Fans of the TV series Merlin might recognise some of the sights at Cosmeston Medieval Village - and its country park setting also makes it ideal for a great day out.
AS A depiction of life in Britain more than 650 years ago, Cosmeston Medieval Village - one-and-a-half miles south of Penarth - offers a unique glimpse into a way of life long since lost.
Its remains were discovered in 1978, as work began to create the 250-acre Cosmeston Lakes Country Park.
The uncovering of a group of 13th-14th Century buildings was the trigger for a painstaking project undertaken by Glamorgan and Gwent Archaeological Trust, that has seen the village restored and recreated.
The importance of Cosmeston Medieval Village lies in its size. Most other finds from the period have been fragmentary but here, one-and-a-half miles from Penarth, was the outline of a whole community.
Archaeological, architectural and historical information has been used to recreate as closely as possible a range of village buildings, using the original sites and foundations.
It appears something of a pastoral idyll, but in reality, life in much of 14th Century Britain was harsh, with the majority of the population tied to the land they cultivated for the lords of whatever manor their humble place of residence happened to belong to.
Cosmeston's buildings reflect this brutal hierarchy. It includes buildings that would have been occupied by a reeve, or higher ranked villager, who oversaw the peasant's crop growing efforts and made sure they did not encroaching on each other's plots.
Many of those peasants were tied to the land they cultivated through the manorial system and Jake's Cottage in the village, is an example of a typical villager's very humble abode.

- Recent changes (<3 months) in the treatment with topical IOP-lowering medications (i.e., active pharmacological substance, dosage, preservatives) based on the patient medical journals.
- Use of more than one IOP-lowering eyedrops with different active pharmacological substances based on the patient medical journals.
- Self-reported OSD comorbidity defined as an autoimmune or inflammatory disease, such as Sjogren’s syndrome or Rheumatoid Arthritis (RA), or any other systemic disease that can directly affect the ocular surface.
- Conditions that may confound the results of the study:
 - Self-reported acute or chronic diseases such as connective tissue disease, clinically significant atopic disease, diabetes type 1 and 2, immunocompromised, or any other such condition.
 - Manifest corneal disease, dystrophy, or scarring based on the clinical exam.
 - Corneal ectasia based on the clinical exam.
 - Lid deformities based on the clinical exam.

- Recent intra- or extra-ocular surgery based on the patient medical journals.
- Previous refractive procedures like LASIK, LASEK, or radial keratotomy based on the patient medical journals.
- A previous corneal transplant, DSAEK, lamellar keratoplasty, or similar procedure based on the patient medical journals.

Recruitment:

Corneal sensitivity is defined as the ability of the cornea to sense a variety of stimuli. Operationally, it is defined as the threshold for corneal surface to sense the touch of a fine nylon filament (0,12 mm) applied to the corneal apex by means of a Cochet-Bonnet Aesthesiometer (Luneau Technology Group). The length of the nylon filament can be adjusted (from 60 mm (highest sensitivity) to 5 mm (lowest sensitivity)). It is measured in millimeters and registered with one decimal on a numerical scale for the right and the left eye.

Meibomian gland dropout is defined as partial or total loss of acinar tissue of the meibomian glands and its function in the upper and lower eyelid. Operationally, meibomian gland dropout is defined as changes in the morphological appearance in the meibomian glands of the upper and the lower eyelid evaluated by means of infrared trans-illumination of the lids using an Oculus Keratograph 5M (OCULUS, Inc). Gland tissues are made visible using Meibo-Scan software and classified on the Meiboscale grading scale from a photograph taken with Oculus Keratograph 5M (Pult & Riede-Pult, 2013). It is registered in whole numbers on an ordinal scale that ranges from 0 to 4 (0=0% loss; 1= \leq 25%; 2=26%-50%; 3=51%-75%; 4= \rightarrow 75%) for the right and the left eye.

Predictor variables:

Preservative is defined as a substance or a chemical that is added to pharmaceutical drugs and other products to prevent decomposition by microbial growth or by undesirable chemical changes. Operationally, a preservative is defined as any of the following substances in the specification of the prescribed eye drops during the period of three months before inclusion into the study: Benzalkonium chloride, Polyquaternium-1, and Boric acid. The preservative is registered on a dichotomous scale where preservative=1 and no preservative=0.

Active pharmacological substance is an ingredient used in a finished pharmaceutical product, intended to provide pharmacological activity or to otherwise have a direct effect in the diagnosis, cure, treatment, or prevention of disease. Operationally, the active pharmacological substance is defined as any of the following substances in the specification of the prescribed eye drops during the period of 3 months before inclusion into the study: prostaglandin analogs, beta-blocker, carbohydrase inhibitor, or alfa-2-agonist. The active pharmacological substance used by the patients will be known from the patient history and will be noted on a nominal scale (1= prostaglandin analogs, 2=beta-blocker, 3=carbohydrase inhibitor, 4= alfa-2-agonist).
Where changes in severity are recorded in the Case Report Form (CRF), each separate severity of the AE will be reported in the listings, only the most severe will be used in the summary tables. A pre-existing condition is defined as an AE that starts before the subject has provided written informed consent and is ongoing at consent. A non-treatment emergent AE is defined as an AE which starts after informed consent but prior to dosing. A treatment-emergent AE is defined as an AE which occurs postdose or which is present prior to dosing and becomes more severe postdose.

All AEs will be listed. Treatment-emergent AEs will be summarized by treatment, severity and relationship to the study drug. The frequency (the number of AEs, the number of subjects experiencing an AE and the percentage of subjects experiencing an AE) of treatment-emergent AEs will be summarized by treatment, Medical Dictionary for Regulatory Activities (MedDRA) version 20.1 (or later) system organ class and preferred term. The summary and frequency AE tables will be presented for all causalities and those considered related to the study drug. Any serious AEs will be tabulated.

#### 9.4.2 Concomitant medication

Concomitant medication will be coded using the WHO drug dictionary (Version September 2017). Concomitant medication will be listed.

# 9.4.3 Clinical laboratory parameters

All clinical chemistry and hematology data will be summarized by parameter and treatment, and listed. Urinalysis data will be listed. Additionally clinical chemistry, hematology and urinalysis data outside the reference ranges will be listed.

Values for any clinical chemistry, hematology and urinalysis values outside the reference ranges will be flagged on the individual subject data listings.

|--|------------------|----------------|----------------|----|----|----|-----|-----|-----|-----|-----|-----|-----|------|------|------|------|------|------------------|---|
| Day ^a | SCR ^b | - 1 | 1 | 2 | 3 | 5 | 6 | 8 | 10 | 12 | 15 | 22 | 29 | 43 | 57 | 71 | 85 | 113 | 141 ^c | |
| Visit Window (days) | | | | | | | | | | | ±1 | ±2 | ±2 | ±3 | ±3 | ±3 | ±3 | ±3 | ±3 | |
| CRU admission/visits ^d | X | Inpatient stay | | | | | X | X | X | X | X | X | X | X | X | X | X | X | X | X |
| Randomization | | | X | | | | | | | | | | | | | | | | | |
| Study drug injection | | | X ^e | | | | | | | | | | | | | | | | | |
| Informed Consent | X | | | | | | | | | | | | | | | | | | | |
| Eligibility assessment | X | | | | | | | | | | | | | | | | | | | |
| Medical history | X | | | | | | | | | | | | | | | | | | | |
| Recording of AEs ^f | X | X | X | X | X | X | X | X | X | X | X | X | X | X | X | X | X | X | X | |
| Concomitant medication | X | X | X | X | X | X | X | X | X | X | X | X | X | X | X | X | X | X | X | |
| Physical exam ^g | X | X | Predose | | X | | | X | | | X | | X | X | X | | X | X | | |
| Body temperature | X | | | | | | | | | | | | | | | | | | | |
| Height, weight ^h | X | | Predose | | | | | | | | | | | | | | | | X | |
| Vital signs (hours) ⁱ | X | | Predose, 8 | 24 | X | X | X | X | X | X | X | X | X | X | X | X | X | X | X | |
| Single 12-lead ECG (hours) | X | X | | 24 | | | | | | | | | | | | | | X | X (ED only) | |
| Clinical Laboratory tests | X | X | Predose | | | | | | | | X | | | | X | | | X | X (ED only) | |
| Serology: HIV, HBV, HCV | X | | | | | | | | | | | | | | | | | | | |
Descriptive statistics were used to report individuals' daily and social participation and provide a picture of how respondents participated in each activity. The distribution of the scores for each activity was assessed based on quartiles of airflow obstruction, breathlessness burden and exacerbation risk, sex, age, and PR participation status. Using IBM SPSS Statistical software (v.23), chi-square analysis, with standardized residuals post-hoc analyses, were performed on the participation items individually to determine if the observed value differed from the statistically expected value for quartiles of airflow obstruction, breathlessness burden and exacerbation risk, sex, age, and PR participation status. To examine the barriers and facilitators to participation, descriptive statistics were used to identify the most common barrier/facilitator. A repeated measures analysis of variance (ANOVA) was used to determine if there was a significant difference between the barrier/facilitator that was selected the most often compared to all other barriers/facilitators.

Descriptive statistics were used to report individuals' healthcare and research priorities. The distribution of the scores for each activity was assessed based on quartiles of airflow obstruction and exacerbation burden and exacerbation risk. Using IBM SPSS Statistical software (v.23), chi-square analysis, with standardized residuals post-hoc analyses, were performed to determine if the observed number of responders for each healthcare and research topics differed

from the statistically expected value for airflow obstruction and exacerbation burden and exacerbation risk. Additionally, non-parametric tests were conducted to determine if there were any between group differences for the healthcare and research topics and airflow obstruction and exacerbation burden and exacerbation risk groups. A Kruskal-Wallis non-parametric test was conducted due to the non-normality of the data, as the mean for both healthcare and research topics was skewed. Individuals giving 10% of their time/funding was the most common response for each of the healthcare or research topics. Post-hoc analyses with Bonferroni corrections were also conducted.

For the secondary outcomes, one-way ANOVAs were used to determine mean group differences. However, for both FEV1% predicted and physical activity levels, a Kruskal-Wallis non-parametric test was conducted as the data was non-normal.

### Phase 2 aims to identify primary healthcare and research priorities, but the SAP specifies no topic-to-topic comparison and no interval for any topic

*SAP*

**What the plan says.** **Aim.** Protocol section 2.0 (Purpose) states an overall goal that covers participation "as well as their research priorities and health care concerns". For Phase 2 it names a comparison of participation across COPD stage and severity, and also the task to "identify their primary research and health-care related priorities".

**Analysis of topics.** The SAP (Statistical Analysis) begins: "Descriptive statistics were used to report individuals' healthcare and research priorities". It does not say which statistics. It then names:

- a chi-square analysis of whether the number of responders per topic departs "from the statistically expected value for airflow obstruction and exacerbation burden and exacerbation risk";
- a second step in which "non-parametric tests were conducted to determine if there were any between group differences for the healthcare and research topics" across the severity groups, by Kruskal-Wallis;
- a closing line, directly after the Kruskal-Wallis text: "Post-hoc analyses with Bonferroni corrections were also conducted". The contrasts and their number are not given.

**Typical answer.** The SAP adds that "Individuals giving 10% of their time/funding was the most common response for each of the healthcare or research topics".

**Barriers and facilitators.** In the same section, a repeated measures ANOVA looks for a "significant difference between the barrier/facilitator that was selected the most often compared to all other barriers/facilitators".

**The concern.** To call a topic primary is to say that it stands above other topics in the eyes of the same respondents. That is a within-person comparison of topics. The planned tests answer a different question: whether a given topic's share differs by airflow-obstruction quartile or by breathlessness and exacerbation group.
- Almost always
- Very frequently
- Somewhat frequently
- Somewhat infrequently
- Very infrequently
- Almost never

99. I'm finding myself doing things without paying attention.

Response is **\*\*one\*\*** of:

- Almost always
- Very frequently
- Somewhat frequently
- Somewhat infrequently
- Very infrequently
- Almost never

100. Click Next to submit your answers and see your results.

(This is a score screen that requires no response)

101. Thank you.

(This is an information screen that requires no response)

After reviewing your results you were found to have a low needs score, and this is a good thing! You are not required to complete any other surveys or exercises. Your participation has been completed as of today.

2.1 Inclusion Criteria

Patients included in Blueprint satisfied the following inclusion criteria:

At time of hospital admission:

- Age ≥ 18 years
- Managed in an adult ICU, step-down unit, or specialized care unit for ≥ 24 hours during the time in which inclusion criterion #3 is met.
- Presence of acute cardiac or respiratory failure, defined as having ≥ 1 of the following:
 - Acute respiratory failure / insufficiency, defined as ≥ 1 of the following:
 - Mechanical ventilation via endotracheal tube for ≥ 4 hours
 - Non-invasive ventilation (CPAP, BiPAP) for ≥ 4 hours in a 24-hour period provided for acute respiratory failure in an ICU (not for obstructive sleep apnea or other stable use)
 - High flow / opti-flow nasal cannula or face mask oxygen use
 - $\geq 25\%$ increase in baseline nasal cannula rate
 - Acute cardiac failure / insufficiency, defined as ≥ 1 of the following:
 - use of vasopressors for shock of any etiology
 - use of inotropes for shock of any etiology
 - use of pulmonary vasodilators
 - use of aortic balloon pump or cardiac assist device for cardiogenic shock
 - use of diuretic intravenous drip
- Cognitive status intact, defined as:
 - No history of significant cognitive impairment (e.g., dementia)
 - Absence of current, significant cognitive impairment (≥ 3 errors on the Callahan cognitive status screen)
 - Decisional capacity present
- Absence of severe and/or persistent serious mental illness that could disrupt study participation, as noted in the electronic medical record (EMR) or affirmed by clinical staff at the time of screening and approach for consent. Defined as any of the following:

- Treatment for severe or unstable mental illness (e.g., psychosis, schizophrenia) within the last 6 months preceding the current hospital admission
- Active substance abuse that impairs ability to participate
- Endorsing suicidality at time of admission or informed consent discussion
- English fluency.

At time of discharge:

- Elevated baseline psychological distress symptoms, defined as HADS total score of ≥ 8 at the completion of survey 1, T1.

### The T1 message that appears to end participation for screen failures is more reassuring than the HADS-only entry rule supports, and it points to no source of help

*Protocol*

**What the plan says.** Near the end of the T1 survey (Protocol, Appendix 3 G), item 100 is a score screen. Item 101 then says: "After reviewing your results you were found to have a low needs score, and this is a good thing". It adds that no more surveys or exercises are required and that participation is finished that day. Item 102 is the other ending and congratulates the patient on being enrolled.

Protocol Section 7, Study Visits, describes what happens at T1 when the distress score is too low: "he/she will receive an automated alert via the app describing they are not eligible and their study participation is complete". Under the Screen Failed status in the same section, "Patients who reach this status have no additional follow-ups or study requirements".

There is also the baker's house and the village ovens, the tithe barn - where a percentage of everything grown, produced or made was stored as a tax collected by the church- and a swineherd's cottage, a combination of home, pig yard and butcher's.
The reconstruction and setting of the village has been developed to be set in 1350, which depending on a person's status at the time was either a grim or exciting time in live in.
King Edward III ruled a land that was at war. An often bloody conflict with France was 12 years old and although they did not know it at the time, was to continue into the 15th Century, thus earning its title, the Hundred Years War.
Britain meanwhile, was in the early and fragile stages of recovery from the ravages of the Black Death of 1348, which killed almost half the population.
How such momentous events affected life at Cosmeston are included as part of the overall presentation of the village.
A great way to get a sense of 14th century life is by taking a village tour with a guide in costume and character. There is the chance to ask the 'villager' questions and you may encounter other village residents, such as Henry Hogg the swineherd, Elsbeth of Oxford, Father Edwin the village priest, and Walter the village reeve.
The village's unique character has lent itself to period reconstruction for television, and it has regularly featured in the popular series Merlin.
It is important to remember too, that Cosmeston Medieval Village is set in the 250 acres of Cosmeston Lakes Country Park, which is a haven for wildlife to the extent that it was granted Local Nature Reserve status last year.
Gravel paths and wooden boardwalks have been added to the extensive network of paths through woodland, meadows and wetlands to make the park a lovely setting for a walk and a great place for youngsters to let off steam.
* Access to the country park and the medieval village is free, though there is a charge for the guided tour of the village.
The website at www.valeofglamorgan.gov.uk/en/enjoying/parks_and_gardens/cosmeston/cosmeston.aspx offers plenty of practical details, including how to get there, opening times, guided tour prices, and special events.
It also contains information on the history of both the medieval village and the surrounding area.